New Statesman: Russia’s role is expected to be crucial in mediating the conflict
Fighting has broken out between Azerbaijani and Armenian forces in the mountainous region of Nagorno-Karabakh, a contentious flashpoint between the two South Caucasian countries, in what is now likely the most serious escalation in recent years.
New Statesman reports in its article Why Armenia and Azerbaijan are clashing over Nagorno-Karabakh that Nagorno-Karabakh is internationally recognised as part of Azerbaijan but is populated by ethnic Armenians and has functioned as an Armenian-sponsored unrecognised state since the fall of the Soviet Union. Occasional peace talks between the two sides have never resulted in much progress. The latest bout of fighting has the potential to draw in outside actors if it escalates further.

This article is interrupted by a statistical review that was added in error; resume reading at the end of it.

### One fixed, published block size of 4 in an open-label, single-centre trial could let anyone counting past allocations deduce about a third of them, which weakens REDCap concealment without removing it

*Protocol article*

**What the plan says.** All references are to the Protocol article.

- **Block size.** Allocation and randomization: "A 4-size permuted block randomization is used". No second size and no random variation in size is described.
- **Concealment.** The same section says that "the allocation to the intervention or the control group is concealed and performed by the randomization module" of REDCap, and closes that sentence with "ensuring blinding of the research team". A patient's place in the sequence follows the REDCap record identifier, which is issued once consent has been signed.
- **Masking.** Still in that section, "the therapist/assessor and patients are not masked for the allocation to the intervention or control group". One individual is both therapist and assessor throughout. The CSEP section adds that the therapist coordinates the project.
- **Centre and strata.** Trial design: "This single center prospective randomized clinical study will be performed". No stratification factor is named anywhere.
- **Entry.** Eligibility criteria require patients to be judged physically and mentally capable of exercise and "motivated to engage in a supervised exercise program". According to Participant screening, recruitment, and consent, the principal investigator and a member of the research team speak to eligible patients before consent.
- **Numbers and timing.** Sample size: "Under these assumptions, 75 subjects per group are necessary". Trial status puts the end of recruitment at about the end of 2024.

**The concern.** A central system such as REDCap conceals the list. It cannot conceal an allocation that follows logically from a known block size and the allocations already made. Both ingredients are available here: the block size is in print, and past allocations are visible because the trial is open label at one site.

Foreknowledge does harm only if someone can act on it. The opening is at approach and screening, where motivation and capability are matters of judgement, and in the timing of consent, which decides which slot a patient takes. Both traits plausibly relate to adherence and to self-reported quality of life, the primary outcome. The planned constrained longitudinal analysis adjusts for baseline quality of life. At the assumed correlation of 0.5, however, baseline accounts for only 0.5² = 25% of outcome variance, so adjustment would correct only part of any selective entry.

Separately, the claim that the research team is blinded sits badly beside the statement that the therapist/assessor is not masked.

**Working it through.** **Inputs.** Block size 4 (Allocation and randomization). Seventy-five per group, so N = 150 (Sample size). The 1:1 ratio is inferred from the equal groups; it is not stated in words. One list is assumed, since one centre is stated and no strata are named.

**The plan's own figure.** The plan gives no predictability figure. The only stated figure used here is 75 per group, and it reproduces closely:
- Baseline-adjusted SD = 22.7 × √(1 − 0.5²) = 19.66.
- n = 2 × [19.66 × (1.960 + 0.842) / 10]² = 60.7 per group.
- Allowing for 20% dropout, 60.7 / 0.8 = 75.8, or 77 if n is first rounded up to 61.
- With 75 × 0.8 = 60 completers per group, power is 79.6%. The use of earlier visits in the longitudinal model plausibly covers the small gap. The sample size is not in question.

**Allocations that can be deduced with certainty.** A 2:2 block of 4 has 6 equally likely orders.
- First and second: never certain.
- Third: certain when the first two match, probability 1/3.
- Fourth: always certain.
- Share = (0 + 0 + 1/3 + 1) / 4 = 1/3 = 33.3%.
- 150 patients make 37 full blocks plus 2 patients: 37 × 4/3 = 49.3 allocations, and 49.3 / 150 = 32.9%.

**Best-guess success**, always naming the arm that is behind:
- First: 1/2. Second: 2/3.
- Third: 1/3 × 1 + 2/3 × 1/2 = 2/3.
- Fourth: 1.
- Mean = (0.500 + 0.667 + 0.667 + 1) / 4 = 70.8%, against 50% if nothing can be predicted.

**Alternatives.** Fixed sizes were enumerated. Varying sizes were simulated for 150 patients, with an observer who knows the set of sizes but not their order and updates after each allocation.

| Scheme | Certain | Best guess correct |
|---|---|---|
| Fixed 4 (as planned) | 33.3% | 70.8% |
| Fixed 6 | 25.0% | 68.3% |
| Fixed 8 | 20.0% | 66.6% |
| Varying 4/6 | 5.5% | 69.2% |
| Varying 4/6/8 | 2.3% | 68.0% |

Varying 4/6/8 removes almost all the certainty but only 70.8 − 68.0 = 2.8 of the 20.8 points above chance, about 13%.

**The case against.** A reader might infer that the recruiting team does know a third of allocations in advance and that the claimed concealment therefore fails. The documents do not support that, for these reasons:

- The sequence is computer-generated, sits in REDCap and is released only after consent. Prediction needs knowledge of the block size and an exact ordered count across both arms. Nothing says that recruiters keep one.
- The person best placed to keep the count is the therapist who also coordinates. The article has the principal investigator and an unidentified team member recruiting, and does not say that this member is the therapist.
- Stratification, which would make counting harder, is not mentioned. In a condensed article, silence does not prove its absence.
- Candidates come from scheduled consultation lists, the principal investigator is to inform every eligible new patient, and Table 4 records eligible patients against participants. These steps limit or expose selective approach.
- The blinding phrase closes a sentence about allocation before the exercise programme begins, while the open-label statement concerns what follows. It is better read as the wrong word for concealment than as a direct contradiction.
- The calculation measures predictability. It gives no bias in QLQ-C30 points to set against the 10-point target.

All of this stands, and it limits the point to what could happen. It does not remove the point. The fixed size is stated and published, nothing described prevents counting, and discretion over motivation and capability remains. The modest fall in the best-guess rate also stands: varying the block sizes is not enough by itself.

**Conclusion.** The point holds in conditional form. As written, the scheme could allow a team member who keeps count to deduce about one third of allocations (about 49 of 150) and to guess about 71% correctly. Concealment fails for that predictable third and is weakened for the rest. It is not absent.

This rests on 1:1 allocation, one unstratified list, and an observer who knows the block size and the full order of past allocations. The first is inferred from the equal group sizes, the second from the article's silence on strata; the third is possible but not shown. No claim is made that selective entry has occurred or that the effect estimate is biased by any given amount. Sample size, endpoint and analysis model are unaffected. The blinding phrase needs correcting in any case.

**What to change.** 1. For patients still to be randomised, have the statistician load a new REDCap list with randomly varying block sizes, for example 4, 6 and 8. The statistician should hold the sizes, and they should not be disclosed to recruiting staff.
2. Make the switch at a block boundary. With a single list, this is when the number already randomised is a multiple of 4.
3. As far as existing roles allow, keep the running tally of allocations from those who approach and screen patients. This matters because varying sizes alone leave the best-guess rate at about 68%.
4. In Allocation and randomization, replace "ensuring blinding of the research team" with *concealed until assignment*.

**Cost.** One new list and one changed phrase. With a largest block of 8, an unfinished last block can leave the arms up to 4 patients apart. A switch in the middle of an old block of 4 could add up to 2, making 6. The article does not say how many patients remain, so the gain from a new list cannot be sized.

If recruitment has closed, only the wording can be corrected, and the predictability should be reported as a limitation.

Azerbaijani troops are much better equipped and trained, with the country spending around six times as much on defence as Armenia. However, the stark highlands of Nagorno-Karabakh mean that Armenian troops enjoy a topographical “defenders’ advantage” over Azerbaijani forces, in land that they know well, said Richard Giragosian, the head of the Regional Studies Center, a Yerevan think tank.
Russia’s role is expected to be crucial in mediating the conflict. The country maintains good relations with both Armenia and Azerbaijan and has called for an immediate ceasefire and talks.
Oil and gas from the energy-rich Caspian Sea also transit through the Caucasus region, making it of economic significance to western Europe and world markets.
Yet with the first US presidential debate this week and the election in just a month, the US is distracted – the rest of the world with it – and the elusive peace process seems more remote than ever.